Saturday, December 31, 2011

714. 2011, briefly

Today is the end of 2011. Thanks Be To God. I have had much better years in my life - 1977, 1978, 1985, 1991 (both very good and very bad, perhaps the worse), 1998, 2006, 2008, 2010. Toward the end, there is a trend, you might note. I'm ready to add to that trend and 2012 is promising.

A stroll back through 2011 is troubling on many fronts. Prominently, two of my friends were unemployed for large parts of the year. Thankfully, both were working as of yesterday. One of those will probably have to work today. I was unemployed for several months in 2003. It is difficult on everyone, disheartening, discouraging. I am hopeful 2012 brings, if nothing else - nothing at all, an improved economy for my friends and family and others.

Strolling through 2011 was for me meant to be something of a rebirth - the second half-century of my life. Rather than celebrate that new beginning, that renaissance, I have looked ahead to the end and for the first time in my life felt old. I hate that idea, I hate that prospect. I'm not prepared for such a station. And yet, there is little I can do about it, except, perhaps, work around it as long as possible.

Late in 2010, I was challenged by someone I no longer speak to (and I really am not happy that I have found it in me to no longer speak to someone, anyone, no matter who they might be), challenged to restart my life by doing new things, reviving old things, seeing new people, and generally getting on with my life. I've began to begin that process but such a beginning takes me back to the fact that I am not just getting old, but old.

Have I progressed? I suppose it is the eternal wish of humanity to move from one year to the next with some progress behind them as motivation to move ahead. This is how you feel in the late 20s and 30s and into your 40s. I know - I've been there and gauged that progress, or often, the lack thereof.

Yes, progress was made, but only in the smallest of gains, nearly imperceptable, and that is unacceptable. While not content with the progress, I am more content with myself than I have been in years, and that alone is worth celebrating. That isn't to say I've fully accepted that particular contentment, only to acknowledge it.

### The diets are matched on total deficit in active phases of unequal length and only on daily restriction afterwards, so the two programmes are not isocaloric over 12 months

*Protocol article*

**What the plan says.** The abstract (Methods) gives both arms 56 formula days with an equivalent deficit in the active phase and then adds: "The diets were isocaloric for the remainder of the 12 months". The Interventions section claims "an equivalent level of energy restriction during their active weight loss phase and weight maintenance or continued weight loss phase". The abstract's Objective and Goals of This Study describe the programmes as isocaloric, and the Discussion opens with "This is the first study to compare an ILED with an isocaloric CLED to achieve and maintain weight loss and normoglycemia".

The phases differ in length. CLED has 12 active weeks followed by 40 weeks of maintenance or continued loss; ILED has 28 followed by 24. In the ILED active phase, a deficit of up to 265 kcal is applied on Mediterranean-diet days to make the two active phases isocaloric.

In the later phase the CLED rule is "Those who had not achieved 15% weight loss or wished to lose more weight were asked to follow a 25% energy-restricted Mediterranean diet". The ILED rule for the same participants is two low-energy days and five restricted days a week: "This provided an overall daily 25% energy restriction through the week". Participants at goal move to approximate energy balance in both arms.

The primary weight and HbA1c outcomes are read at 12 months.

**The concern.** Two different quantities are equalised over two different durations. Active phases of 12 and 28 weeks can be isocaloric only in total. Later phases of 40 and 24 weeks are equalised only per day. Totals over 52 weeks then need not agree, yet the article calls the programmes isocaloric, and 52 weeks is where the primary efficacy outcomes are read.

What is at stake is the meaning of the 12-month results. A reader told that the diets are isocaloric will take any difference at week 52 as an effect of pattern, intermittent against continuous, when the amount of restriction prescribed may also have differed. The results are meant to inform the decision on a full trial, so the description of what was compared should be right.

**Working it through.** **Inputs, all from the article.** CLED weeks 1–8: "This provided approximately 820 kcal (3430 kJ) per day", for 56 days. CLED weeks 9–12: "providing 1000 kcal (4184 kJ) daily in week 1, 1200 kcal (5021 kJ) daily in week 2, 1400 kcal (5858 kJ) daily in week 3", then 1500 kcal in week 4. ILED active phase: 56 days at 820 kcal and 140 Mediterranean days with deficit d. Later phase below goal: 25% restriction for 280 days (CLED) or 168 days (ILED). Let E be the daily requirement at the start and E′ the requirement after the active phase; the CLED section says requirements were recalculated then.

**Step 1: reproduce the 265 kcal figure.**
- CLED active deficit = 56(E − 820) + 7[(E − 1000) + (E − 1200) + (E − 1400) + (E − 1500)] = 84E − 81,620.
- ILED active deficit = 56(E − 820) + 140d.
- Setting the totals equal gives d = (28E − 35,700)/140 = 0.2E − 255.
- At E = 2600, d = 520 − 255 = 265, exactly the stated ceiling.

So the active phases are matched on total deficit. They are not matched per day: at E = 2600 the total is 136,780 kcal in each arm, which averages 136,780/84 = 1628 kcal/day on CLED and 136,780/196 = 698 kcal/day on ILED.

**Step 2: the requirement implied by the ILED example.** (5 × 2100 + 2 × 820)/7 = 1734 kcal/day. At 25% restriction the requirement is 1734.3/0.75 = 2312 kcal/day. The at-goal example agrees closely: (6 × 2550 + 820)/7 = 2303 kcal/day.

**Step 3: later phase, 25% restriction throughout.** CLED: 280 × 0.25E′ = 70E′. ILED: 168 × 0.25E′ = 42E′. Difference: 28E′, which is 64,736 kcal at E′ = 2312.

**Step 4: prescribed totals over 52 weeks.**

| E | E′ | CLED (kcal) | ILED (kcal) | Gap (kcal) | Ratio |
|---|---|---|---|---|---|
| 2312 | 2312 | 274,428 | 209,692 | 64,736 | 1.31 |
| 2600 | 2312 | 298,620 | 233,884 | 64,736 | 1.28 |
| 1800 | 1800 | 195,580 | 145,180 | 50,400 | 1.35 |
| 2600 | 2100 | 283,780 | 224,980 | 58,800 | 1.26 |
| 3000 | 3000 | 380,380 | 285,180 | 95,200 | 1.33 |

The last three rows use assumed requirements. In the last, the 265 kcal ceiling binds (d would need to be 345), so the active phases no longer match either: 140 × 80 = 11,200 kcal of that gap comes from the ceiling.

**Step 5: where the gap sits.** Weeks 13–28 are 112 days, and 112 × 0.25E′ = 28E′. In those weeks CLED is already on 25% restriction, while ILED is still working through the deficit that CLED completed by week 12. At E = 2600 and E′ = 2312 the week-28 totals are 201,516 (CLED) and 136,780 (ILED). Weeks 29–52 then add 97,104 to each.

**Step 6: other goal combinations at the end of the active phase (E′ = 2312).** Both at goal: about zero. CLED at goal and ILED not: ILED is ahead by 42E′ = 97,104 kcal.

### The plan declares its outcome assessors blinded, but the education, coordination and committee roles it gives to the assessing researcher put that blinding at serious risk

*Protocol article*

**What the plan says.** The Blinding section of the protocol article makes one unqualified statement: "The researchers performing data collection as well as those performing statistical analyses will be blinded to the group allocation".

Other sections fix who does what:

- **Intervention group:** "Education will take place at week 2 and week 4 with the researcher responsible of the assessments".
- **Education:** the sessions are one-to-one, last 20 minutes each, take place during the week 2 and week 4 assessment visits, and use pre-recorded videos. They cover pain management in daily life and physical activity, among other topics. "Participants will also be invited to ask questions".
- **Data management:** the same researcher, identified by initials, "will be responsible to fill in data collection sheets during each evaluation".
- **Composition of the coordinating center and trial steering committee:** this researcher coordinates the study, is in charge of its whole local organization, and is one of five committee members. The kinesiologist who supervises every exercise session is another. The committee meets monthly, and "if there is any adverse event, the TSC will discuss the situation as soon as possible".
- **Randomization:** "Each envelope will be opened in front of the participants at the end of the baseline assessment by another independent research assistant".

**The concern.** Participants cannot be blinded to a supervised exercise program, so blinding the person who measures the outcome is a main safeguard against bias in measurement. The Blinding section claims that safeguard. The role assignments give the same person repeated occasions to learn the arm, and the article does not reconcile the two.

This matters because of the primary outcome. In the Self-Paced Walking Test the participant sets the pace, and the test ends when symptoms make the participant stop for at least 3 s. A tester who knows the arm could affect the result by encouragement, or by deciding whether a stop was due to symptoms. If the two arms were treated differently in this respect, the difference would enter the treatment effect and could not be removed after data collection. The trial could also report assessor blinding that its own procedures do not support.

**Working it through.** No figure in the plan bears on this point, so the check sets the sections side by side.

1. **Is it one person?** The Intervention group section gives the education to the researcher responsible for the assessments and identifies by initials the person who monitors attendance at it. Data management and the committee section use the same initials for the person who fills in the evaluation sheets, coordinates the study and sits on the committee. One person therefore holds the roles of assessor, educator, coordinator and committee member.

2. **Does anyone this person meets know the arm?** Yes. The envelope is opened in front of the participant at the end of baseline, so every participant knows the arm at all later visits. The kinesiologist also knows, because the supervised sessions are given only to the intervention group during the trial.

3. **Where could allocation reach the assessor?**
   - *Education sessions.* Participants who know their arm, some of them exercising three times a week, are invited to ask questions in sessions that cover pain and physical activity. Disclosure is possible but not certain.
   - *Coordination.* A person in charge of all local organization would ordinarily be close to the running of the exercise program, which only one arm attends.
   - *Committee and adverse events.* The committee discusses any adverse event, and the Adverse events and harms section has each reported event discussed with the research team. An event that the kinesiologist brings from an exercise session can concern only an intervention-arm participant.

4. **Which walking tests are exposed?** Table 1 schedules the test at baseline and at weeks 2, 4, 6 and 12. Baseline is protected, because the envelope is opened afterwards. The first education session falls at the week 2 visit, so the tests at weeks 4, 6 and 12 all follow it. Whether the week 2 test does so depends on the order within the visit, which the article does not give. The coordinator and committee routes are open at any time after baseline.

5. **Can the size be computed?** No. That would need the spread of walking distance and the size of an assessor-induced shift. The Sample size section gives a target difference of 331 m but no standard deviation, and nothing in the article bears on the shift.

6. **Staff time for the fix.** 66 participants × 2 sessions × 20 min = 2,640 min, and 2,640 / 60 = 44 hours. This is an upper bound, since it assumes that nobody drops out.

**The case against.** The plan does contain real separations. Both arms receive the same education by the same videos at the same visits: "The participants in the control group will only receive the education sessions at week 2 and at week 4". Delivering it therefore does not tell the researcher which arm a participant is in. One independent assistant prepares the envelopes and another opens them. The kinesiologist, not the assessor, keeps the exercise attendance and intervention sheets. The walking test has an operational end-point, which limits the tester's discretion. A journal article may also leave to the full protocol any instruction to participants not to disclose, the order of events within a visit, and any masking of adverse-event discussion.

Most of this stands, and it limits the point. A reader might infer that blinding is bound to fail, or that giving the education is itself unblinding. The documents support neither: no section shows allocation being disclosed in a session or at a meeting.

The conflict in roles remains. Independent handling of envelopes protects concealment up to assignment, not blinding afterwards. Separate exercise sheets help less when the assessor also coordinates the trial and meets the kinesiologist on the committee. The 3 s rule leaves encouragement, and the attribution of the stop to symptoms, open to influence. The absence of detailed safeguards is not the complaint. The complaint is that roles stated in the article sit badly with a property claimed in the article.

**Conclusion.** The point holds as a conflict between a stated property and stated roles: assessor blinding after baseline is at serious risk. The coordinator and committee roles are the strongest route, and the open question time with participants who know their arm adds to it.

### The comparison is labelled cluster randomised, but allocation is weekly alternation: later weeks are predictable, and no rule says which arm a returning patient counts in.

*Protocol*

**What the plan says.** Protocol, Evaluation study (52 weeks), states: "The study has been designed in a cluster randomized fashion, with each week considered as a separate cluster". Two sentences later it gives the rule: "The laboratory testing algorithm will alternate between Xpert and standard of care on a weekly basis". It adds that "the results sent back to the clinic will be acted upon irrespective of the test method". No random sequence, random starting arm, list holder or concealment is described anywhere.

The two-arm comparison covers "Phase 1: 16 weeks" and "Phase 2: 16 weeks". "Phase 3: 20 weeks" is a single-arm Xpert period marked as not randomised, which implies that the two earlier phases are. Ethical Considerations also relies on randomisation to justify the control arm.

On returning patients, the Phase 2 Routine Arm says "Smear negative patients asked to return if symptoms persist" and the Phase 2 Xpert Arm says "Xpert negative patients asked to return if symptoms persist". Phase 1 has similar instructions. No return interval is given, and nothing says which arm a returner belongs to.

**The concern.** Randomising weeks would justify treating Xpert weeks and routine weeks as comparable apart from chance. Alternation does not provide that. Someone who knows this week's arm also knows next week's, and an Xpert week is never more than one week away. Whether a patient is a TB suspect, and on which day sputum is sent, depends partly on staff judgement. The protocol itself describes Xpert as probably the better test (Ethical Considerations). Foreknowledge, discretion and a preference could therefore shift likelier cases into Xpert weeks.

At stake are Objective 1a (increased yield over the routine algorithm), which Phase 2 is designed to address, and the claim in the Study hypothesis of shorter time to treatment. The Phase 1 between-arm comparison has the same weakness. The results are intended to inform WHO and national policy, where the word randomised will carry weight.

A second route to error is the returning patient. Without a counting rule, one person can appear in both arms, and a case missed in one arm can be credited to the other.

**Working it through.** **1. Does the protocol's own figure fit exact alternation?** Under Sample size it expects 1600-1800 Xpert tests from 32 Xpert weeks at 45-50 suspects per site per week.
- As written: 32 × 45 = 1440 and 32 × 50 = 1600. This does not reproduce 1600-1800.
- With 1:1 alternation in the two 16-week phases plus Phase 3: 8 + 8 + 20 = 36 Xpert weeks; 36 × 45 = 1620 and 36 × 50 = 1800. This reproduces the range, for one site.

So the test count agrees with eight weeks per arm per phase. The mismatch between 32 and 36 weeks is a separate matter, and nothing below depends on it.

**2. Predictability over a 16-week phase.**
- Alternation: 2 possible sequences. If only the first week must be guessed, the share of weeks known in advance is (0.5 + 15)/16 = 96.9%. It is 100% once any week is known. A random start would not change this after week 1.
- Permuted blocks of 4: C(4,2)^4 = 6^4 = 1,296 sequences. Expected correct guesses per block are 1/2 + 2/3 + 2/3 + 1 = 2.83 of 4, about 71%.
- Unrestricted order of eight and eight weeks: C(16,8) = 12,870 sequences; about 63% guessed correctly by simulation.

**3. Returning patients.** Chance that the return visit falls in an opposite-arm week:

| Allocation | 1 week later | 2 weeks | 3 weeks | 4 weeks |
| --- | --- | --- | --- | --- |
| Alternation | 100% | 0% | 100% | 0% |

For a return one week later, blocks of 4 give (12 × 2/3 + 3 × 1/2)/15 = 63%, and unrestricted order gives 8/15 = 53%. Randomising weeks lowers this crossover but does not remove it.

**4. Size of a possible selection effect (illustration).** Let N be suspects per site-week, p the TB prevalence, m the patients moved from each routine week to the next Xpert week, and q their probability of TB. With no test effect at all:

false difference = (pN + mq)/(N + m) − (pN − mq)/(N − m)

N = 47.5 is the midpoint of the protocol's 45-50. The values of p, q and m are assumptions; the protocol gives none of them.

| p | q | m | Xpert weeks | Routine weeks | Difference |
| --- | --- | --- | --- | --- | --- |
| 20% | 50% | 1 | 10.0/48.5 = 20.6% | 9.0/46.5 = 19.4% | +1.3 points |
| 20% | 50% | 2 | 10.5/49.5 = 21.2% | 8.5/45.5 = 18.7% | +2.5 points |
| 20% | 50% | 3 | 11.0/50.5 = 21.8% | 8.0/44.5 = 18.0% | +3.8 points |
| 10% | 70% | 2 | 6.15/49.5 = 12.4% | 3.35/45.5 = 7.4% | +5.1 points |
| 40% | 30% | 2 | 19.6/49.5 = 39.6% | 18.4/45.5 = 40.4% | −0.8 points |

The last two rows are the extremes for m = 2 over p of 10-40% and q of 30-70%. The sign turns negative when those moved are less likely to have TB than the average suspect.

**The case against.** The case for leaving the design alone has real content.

I wander out of 2011 alone at home. My personal friendships grew in small, small doses in 2011. I've ended the year on an upbeat note with one friend in particular, something for which to be thankful; and a downbeat note with another and in the latter must - must is such a strong word - yield to the idea that some gulfs are, in fact, to broad to bridge. I do not like that at all and reserve in a prominent and large corner of my soul wherein might be proven that no bridge is too far as this particular friend has been an exceptional friend on many levels for me in 2011 and I do not want to lose that relationship, not at all.

So, be gone 2011, be gone. You weren't all that bad, but certainly weren't much good. As my fourth grade teacher wrote every six weeks in the Conduct section of my report cards, "Room for improvement."

Room for improvement will be the purpose which sends me - and the world - into 2012.

1 comment:

The Elder Twin said...

Here's hoping 2012 will be many many lengths more satisfying that 2011! I will hopefully see you tonight! Your friendship has been a very bright spot in my calendar this year. I'm looking forward to many more walks and many more talks and lots of surprising extras in between. If nothing else, I do know a guy with an innovative plan to bury the power poles along frankfort avenue.

The Archives at Milepost 606


Louisville, Kentucky, United States
Never married, liberal Democrat, born in 1960, opinionated but generally pleasant, member of the Episcopal Church. Graduate of Prestonia Elementary, Durrett High, and Spalding University; the first two now-closed Jefferson County Public Schools, the latter a very small liberal arts college in downtown Louisville affiliated with the Roman Catholic Sisters of Charity of Nazareth. My vocation and avocation is politics. My favorite pastime is driving the backroads of Kentucky and southern Indiana, visiting small towns, political hangouts, courthouses, churches, and cemeteries. You are welcome to ride with me sometime.